Review: Kwei Quartey – Gold of Our Fathers

Today’s review is courtesy of Tom Priestly, a regular reader of Crimepieces and a connoisseur of crime fiction. He’s reviewing an author I haven’t read before but, as usual, Tom’s review makes a compelling argument for me to read it!

Gold of Our Fathers is Kwei Quartey’s fourth crime novel; they all feature detective Darko Dawson and are set in Ghana. As a detective fiction aficionado and an African of sorts myself (with just the first six years of my life spent in Uganda and Kenya) I am always on the lookout for crime novels from Sub-Saharan Africa; but apart from excellent South African ones, they are few. So, finding the series by Quartey was a triumph, for all four of his Dawsons to date are very good, and they get better every time. The plots are well-constructed, the characters very real, and — one of the series’ best features — they present extremely interesting insights into modern life in Ghana. What is especially enlightening is the scope — each one so far has had a different setting: Wife of the Gods about traditional beliefs in a small village the Volta region in the South-East; Children of the Street, life in the slums and the very rich districts of the capital, Accra; Murder at Cape Three Points, at an oil rig off the South-West coast; and the book reviewed, about open-cast gold mining in the Western, Ashanti region. Every time, the traditions and beliefs, the buildings, the clothing, the food are all carefully described, and I now know more about Ghana than very many other countries.

Quartey writes about Ghanaians and foreigners with equal objectivity. His first two ‘Dawsons’ feature locals only, the next two show some of the exploitation by people from overseas. The oil rigs are the result of Western business intrusions; the gold mines are almost exclusively concerns of Chinese interests, and some of the suspects in this case are Chinese — legal and illegal residents. Other possibles on Dawson’s list this time are Ashanti villagers who sacrifice the ancestral farms for better earnings (life otherwise being hand-to-mouth), and decidedly shady if not corrupt members of the local police. Meanwhile, Dawson has to cope with moving his job and his family to this new centre and organizing an office which is in complete chaos. He is no saint but his honesty stands out, as does his methodical approach to sifting through the list of suspects and the many clues. Quartey can be faulted, in this novel as in previous ones, by providing his leading detective with a chance flash of insight from a remark, on this occasion by both his young sons; but this is a common fault among writers. Unusual among fictional detectives are his good relationships with his immediate family and his (almost) complete non-dependence on alcohol or other drugs.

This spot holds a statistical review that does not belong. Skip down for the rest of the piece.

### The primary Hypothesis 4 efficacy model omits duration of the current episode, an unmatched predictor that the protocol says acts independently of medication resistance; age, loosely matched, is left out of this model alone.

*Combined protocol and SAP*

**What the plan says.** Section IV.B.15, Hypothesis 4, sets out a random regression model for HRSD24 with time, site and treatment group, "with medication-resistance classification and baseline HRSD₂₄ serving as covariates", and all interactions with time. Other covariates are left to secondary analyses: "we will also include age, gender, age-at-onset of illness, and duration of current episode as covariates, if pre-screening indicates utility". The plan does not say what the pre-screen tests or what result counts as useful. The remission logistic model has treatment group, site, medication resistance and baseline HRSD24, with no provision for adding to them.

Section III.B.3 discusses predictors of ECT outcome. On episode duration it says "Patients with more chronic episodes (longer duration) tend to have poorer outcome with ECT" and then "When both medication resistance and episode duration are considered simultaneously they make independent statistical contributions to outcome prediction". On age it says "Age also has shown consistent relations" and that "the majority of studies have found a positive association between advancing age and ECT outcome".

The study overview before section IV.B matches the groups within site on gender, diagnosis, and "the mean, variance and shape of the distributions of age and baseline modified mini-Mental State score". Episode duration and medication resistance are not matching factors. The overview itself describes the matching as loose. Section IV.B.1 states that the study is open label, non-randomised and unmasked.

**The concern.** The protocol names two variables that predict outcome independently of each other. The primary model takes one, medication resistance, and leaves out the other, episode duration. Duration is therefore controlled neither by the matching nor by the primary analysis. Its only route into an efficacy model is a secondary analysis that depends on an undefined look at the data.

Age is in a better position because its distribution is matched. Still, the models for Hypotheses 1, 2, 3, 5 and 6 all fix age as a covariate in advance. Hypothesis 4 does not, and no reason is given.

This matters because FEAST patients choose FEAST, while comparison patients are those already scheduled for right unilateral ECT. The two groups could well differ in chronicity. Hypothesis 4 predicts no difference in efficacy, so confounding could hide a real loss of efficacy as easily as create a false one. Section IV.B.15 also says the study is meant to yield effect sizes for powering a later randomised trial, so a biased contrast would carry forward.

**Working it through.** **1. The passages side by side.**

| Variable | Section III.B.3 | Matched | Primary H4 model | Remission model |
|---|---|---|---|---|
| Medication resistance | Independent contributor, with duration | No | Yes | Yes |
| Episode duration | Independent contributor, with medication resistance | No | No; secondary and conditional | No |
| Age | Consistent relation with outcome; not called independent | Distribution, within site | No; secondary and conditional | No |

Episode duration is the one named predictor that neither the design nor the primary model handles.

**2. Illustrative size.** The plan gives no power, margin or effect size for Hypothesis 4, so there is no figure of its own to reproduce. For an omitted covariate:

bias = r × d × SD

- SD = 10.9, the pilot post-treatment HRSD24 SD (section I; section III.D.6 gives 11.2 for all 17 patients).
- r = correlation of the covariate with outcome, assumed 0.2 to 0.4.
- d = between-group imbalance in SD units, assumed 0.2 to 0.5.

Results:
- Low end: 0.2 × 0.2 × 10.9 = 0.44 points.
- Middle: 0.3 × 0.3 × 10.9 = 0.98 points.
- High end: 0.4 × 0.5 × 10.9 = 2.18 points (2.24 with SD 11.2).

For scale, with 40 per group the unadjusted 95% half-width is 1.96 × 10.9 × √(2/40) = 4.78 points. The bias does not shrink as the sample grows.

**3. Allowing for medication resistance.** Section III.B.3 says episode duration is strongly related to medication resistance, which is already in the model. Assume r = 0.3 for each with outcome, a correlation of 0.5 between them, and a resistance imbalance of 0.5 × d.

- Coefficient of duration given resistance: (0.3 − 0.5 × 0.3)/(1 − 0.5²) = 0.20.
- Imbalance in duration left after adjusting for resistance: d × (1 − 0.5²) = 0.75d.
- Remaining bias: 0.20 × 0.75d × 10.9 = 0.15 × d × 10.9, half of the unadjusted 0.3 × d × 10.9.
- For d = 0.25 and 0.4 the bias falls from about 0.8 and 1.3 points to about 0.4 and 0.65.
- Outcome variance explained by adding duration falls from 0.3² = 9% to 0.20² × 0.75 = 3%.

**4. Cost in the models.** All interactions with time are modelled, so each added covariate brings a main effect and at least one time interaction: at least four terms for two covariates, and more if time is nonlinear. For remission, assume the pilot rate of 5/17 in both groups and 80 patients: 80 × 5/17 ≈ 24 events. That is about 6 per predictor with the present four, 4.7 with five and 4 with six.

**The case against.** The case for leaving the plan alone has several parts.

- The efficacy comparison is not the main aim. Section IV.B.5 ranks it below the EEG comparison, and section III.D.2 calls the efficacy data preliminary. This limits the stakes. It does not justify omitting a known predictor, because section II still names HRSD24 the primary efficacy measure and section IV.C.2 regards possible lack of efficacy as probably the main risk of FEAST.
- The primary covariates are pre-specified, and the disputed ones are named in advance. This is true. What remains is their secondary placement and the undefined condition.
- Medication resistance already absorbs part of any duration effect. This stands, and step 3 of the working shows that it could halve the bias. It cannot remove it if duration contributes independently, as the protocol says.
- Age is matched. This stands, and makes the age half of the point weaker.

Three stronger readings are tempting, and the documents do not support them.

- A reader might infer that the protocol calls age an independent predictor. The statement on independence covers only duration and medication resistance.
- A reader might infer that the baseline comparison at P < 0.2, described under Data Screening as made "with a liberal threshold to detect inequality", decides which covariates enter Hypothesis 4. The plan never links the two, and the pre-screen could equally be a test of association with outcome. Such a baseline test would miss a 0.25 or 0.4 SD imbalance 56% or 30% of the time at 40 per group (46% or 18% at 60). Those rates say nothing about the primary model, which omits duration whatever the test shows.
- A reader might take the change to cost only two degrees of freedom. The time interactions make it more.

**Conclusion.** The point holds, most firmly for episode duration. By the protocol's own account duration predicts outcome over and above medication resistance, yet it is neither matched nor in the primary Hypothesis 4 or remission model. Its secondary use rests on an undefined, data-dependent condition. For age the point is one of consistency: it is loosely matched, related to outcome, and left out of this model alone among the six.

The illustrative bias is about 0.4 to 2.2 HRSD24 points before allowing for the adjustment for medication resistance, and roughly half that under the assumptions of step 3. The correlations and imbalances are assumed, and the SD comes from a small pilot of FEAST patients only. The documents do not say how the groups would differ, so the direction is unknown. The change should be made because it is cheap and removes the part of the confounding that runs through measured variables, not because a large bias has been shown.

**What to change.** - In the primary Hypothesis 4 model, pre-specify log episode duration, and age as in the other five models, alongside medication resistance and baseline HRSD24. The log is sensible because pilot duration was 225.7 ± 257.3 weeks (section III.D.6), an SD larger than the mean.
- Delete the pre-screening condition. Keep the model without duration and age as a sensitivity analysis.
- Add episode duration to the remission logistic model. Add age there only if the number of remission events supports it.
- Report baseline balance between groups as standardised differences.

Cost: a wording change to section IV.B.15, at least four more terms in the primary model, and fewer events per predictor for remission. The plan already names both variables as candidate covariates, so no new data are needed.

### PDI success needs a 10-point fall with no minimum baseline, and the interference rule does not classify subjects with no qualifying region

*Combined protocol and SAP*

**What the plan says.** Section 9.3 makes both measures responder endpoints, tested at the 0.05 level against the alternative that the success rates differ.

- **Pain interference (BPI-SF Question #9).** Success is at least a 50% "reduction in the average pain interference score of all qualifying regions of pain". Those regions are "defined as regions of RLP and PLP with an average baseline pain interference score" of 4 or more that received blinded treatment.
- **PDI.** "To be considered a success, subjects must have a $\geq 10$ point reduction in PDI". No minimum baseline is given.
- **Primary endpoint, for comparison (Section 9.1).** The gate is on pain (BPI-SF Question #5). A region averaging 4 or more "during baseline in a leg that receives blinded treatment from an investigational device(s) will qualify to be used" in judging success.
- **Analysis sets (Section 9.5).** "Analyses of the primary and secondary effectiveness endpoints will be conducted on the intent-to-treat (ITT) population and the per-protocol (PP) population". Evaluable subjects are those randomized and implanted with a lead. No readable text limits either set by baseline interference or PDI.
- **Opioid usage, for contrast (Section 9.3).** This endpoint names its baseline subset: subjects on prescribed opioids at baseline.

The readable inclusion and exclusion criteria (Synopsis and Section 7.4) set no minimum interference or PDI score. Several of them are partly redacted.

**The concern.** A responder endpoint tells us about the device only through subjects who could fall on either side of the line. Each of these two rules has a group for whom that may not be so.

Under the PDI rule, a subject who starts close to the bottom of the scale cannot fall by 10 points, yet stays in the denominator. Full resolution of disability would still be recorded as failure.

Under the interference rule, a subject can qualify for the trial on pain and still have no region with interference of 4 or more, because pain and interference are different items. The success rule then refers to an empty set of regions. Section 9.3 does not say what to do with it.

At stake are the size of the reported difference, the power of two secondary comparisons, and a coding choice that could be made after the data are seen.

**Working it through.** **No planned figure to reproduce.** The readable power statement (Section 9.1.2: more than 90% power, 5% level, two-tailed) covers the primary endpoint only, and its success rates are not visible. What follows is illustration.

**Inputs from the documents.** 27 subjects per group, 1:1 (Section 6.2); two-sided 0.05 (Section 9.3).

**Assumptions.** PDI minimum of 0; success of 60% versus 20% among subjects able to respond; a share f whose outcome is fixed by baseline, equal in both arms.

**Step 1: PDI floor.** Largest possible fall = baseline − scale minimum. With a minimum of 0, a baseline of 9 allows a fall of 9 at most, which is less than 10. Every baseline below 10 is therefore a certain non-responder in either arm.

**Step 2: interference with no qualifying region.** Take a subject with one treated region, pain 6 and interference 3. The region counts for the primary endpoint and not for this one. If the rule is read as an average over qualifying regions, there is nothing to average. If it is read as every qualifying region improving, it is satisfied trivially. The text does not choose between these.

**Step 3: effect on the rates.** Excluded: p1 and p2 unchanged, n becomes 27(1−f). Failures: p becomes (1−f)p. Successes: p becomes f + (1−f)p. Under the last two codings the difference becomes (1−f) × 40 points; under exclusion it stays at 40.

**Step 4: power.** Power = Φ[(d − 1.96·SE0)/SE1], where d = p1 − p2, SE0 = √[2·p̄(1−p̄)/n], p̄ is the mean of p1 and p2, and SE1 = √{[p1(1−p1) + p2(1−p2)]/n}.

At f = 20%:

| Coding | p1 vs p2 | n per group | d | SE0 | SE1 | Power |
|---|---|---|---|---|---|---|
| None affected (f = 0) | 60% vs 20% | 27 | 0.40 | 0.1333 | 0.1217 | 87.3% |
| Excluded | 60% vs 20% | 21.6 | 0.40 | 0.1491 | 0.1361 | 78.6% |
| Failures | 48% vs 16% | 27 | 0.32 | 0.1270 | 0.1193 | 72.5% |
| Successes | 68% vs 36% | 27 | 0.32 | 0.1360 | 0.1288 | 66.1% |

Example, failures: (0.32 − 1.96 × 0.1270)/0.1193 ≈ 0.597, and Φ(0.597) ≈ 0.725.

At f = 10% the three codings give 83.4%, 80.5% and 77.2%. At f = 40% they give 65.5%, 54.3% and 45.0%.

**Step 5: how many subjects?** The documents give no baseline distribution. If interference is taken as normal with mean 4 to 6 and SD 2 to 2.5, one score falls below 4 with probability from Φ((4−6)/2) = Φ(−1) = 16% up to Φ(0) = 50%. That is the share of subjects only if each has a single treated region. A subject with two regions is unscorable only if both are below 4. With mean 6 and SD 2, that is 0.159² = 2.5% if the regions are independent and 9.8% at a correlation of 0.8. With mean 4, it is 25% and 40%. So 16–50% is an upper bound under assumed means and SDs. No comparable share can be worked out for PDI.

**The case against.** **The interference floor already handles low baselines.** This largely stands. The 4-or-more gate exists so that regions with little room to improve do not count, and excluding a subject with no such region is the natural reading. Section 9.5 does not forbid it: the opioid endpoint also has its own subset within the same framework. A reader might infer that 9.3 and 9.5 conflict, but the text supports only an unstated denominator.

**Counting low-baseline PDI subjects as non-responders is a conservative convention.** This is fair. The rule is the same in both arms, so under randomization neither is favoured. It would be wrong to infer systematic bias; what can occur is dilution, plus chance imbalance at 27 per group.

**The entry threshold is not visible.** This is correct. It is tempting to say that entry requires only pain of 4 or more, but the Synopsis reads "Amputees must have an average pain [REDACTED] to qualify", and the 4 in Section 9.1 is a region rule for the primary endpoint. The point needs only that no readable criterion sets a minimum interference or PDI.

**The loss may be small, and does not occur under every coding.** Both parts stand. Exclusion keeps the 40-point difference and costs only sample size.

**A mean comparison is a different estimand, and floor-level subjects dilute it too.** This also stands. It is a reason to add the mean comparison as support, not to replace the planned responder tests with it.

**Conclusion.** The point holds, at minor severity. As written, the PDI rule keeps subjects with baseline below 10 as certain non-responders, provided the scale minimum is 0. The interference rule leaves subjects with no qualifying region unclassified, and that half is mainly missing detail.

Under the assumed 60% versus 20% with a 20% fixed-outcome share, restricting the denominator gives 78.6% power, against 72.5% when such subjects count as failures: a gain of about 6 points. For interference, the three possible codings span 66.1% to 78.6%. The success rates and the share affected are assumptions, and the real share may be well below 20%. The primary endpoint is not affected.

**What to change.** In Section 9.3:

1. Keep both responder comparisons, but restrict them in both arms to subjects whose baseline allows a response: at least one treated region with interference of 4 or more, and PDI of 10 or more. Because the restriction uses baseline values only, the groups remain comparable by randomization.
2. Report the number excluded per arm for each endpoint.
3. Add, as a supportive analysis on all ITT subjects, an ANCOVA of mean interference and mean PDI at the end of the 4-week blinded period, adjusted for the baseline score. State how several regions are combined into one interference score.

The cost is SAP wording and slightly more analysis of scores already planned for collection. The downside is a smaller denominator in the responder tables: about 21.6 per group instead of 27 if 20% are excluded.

According to a reviewer (of another author) in The New York Times Book Review, “Ever since the days of Agatha Christie, the great divide in the British detective story has been between plot and character,” implying that most or all British crime writers since Christie have not properly combined both. I disagree: she died 40 years ago, and given say five minutes I could produce a long list as a strong counterargument. My point here, however, is that Kwei Quartey does pay equal and suficient attention to both plot and character, and combines them with a third element, one that for me personally is almost essential: a strong sense of place. After reading — as a single example — two books by Jim Kelly, I feel almost at home in the part of Norfolk along the coast eastwards from King’s Lynn: if I ever go there I will recognize the sounds, the smells, the views. And this is true of Quartey’s Ghana also.

Readers who may be put off by too many strange names and phrases and foodstuffs in unknown languages can be reassured: Quartey provides what used to be traditional — a list of characters, at the front — and also a glossary of quoted words in three of the languages of Ghana. They will find a narrative which moves briskly along, a little excitement, and a well-devised set of clues. Kwei Quartey is a doctor in California: I very much look forward to his next, Death by His Grace, about religious (mal)practices in Accra, and hope he can find time away from the cares of his practice for more trips back home to Ghana and for writing!

 

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One thought on “Review: Kwei Quartey – Gold of Our Fathers

  1. I just read a review of a different book by this author – on Margot Kinberg’s blog – first time I had heard of the writer, so this is fate, and I must try this series. I like the idea of finding out more about Ghana.

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